A long-term goal in the studies of HSC aging is to develop strategies to repair or restore the functions that are impaired by aging processes. When we restored the activity of Tet1 by expressing the Tet1 catalytic domain in HSCs isolated from hypercholesterolemic or Tet1−/− mice, the life span and reconstitution capacity of HSCs from Tet1−/− mice significantly increased. The cells expressing the Tet1 catalytic domain had an improved long-term reconstitution capacity after the second and third transplantation. In HSCs isolated from hypercholesterolemic ApoE−/− mice, the expression of the Tet1 catalytic domain also rescued their reconstitution capacity. Consistent with this increased reconstitution capacity, HSCs which expressed the Tet1 catalytic domain possessed significantly increased LT populations and quiescent side populations. These findings indicate that restoring Tet1 activity is a practical approach to recover the aging related exhaustion of the LT population and the decline in the reconstitution capacity of the HSC compartment in hypercholesterolemic mice.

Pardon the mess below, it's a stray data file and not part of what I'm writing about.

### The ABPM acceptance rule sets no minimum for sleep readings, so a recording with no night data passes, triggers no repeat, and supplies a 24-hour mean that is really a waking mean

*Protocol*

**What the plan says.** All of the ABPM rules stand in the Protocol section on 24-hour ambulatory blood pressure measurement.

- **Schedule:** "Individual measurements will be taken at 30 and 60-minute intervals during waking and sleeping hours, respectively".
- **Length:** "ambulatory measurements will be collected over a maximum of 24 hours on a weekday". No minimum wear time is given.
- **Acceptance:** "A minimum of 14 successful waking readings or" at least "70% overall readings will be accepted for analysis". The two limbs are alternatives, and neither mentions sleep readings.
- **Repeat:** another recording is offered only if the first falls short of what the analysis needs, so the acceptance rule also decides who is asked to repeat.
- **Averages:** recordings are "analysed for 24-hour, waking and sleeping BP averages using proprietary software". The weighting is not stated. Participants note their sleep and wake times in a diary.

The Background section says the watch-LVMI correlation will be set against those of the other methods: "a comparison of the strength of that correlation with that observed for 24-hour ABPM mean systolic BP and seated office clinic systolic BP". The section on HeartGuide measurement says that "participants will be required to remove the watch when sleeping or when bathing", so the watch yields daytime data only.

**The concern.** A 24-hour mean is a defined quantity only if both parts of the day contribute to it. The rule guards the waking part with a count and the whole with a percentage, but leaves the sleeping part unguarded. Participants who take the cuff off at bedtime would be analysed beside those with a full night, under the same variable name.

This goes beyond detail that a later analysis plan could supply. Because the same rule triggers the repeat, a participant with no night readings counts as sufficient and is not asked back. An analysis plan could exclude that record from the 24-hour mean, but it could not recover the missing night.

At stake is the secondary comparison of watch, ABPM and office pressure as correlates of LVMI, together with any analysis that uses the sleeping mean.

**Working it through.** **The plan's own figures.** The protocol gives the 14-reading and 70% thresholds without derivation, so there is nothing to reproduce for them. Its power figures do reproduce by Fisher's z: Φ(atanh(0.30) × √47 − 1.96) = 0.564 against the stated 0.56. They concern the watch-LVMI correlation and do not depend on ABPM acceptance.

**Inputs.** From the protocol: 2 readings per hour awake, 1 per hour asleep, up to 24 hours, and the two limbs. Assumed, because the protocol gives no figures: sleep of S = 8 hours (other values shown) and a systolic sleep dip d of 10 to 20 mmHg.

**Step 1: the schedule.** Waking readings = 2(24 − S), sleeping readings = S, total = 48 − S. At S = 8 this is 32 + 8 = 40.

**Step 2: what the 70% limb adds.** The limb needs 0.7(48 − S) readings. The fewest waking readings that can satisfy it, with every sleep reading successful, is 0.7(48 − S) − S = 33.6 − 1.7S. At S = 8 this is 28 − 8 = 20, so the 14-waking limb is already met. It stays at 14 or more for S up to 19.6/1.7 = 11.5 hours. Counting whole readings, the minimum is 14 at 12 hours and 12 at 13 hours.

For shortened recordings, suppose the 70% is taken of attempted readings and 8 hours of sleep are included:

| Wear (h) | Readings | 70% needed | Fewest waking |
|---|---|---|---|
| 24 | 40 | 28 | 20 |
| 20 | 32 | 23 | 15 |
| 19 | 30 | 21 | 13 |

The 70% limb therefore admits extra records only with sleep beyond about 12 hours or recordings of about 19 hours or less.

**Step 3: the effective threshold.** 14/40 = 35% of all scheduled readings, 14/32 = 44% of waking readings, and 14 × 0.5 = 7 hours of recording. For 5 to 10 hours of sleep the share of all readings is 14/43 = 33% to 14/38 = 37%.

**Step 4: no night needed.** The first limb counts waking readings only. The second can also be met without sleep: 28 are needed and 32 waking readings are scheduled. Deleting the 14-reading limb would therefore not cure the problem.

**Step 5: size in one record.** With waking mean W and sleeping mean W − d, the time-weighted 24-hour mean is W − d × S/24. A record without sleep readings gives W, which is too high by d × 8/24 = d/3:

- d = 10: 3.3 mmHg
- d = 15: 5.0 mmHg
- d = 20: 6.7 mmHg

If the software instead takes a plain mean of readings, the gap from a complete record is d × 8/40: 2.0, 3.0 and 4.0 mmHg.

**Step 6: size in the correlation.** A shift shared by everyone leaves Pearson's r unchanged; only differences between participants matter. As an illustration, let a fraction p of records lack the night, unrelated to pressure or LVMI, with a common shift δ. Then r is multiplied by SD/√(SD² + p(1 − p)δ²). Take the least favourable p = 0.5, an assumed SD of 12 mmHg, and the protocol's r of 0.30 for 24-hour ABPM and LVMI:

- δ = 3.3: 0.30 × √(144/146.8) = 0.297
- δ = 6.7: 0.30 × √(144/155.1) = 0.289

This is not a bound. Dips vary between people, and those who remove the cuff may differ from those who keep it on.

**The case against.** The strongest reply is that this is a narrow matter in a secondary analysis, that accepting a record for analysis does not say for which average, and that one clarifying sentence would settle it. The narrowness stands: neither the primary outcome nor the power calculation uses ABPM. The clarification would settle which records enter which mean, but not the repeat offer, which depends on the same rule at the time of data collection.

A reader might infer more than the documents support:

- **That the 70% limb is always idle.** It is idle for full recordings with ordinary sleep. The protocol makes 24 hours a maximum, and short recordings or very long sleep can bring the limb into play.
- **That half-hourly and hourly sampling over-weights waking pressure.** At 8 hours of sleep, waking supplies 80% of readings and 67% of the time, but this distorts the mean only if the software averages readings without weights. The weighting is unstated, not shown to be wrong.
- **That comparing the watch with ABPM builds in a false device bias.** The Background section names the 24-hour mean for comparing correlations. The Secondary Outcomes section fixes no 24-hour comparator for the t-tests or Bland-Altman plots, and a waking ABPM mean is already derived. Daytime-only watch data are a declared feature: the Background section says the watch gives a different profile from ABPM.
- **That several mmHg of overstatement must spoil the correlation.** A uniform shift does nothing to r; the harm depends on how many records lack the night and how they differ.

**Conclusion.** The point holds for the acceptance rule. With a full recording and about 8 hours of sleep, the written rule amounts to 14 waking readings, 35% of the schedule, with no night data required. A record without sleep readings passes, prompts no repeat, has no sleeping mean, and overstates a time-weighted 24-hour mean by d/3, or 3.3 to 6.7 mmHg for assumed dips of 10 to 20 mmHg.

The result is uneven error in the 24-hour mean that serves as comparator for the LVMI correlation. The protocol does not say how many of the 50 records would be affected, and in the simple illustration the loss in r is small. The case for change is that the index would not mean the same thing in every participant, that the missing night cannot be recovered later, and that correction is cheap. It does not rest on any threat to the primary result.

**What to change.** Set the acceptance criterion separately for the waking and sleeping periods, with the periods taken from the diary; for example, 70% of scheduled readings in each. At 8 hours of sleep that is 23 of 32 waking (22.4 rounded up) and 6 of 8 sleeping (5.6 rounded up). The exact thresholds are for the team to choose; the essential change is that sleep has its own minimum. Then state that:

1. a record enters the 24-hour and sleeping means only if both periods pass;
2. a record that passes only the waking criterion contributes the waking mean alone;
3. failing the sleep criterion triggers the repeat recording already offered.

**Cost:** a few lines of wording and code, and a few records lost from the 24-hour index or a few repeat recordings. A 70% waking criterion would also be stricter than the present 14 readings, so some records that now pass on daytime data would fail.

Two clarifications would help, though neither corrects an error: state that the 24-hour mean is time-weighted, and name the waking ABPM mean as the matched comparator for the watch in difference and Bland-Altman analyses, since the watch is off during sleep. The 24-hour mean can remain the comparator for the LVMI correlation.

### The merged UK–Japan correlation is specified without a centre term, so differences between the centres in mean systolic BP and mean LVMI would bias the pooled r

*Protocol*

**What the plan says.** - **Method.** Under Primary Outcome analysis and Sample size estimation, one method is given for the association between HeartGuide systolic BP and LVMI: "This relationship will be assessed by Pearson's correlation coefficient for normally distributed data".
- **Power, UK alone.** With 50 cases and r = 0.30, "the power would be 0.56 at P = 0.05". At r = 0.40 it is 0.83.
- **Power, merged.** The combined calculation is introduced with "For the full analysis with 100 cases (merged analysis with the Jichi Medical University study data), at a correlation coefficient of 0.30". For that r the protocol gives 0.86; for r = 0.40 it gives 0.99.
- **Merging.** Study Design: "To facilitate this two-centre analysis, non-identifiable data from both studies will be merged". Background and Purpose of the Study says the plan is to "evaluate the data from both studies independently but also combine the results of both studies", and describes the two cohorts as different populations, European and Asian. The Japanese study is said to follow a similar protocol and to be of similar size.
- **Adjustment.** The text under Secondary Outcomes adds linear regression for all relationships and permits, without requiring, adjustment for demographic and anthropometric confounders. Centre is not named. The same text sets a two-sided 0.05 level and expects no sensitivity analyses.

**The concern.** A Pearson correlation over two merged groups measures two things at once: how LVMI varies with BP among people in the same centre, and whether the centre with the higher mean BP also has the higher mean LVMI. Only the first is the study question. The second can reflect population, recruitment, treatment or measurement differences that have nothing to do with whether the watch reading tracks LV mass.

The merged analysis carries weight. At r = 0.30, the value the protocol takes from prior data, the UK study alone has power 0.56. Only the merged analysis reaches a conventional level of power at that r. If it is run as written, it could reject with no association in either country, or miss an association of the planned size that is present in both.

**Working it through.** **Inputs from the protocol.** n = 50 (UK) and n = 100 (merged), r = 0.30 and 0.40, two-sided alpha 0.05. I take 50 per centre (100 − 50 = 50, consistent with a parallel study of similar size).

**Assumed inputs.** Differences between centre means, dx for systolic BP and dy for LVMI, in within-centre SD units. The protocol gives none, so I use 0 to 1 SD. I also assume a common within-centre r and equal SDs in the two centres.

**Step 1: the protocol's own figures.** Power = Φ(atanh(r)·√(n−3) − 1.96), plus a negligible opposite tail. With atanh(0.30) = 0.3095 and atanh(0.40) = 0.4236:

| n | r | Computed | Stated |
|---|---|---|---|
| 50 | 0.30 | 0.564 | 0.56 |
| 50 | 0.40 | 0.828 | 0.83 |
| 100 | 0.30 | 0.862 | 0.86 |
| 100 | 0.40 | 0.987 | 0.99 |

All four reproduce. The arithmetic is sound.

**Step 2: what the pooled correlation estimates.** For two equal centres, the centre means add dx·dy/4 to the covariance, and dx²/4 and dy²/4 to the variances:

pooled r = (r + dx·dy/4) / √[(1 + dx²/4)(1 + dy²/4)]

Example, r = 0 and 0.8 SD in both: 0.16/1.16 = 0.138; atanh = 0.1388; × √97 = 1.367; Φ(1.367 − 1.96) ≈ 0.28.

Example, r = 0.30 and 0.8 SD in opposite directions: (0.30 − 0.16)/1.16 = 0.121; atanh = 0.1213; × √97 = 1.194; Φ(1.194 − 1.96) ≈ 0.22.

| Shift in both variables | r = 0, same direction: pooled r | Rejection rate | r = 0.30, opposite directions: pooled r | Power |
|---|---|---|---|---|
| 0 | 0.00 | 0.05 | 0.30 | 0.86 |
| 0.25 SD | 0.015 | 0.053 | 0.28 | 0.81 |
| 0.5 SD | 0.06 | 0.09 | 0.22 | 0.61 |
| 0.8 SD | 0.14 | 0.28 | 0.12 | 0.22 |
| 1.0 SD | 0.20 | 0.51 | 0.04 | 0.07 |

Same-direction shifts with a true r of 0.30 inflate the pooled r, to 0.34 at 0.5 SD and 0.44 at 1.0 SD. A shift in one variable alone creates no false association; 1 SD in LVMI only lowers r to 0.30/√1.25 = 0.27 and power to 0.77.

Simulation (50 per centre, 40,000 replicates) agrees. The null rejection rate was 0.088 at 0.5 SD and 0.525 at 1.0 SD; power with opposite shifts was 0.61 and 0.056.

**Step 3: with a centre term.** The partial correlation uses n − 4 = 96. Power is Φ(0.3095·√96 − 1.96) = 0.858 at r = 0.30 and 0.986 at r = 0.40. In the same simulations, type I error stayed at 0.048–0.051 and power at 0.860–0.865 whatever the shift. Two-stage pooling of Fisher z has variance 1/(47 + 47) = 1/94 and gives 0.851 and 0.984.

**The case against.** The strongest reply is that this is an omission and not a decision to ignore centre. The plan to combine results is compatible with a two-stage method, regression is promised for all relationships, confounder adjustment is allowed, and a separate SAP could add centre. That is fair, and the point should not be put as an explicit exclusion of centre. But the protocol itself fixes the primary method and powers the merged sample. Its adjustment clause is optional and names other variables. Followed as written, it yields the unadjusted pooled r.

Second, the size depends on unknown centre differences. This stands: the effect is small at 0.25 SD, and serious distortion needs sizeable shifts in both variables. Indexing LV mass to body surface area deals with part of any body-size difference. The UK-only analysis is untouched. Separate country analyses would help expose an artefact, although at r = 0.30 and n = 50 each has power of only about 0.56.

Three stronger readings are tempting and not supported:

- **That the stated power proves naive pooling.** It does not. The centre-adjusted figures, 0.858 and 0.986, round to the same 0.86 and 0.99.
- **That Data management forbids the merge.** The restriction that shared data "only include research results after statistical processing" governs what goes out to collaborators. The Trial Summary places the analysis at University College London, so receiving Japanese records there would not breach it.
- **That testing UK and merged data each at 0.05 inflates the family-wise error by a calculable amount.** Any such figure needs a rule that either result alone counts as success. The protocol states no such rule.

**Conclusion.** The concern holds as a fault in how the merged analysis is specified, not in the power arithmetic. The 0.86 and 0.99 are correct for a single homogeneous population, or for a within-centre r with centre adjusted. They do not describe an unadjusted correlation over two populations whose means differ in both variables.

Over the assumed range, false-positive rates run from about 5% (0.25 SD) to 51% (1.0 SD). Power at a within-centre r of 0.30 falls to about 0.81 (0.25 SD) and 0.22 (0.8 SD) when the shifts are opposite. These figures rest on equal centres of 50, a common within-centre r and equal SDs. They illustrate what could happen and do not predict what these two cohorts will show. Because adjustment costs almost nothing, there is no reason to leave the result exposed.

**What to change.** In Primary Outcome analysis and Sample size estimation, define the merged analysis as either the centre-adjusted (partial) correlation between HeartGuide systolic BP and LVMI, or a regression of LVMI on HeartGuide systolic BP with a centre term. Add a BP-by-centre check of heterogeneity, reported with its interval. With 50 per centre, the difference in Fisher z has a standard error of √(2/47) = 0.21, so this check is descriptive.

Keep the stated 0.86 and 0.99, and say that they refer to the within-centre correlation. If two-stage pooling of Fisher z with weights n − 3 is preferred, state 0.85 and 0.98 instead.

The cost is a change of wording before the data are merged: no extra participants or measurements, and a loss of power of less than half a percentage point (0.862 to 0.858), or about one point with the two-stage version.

The CIP/KIP and INK4 cell cycle inhibitor families participate in the maintenance of HSC quiescence, thereby governing the available size of the HSC compartment46,47,48. The increased expression of these cell cycle inhibitors has been observed in aged HSCs29,49. In the current study, the expression of p19 and p21 was upregulated in HSCs isolated from Tet1−/− mice. This is consistent with our previous study, which showed paradoxically upregulated expression of p19 and p21 in HSCs from hypercholesterolemic mice24. Indeed, the inhibition of CIP/KIP or INK4 families rescued the quiescent LT population and the reconstitution capacity of aged HSCs24,29. The restoration of Tet1 activity synergistically decreased the expression of p19, p21 and p27 in HSCs from Tet1−/− and ApoE−/− mice, which led to the dramatic increase of the long-term and quiescent HSC populations. Another unexpected finding in our study is that the expression of the Tet1 catalytic domain limited the short-term reconstitution capacity of HSCs after the first HSC transplantation. This limitation of short-term reconstitution capacity of HSCs might be due to the inhibition of p19, p21 and p27, as well as to the dramatic increase in the quiescent long-term HSC population that possesses a very low proliferative activity.